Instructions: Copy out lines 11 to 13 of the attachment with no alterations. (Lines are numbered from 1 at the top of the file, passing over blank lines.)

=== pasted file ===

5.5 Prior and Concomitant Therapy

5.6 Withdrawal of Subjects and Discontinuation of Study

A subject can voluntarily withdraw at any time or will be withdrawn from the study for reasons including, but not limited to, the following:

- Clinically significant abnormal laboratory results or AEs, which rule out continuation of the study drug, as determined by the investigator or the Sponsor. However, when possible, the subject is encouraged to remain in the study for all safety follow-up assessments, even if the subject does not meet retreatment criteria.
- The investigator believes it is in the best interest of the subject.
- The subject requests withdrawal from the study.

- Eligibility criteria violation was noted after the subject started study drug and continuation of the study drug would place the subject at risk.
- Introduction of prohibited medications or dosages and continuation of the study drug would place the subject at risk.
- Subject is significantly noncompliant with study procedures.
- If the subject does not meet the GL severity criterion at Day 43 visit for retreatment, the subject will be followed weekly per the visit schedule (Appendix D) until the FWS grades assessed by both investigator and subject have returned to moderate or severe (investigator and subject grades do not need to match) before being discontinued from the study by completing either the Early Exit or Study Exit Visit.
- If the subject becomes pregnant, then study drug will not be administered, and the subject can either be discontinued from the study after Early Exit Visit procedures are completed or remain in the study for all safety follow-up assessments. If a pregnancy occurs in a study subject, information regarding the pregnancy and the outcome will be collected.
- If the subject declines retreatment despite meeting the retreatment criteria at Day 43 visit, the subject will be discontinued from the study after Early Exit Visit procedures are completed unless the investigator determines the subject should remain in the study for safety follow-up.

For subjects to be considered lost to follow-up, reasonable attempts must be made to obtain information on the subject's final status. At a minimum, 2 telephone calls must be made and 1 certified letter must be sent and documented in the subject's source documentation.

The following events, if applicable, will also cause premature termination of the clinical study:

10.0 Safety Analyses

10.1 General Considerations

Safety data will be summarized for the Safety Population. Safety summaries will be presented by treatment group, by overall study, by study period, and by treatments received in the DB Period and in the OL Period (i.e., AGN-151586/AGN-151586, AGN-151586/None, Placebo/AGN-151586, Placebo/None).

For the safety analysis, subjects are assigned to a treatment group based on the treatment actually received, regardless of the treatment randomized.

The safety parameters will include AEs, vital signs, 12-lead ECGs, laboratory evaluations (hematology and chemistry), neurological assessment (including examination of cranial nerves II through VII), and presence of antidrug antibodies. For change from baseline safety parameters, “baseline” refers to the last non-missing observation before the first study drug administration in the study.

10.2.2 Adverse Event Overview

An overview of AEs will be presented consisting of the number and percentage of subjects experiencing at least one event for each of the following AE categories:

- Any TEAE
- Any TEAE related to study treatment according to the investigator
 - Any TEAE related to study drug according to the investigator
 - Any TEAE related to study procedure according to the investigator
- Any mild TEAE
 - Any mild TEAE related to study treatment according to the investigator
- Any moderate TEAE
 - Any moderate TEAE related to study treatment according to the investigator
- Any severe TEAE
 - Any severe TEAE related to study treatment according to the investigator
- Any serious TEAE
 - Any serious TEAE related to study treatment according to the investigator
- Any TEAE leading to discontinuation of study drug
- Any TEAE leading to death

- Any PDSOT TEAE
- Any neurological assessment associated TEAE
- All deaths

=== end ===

- If the subject becomes pregnant, then study drug will not be administered, and the subject can either be discontinued from the study after Early Exit Visit procedures are completed or remain in the study for all safety follow-up assessments. If a pregnancy occurs in a study subject, information regarding the pregnancy and the outcome will be collected.
- If the subject declines retreatment despite meeting the retreatment criteria at Day 43 visit, the subject will be discontinued from the study after Early Exit Visit procedures are completed unless the investigator determines the subject should remain in the study for safety follow-up.

For subjects to be considered lost to follow-up, reasonable attempts must be made to obtain information on the subject's final status. At a minimum, 2 telephone calls must be made and 1 certified letter must be sent and documented in the subject's source documentation.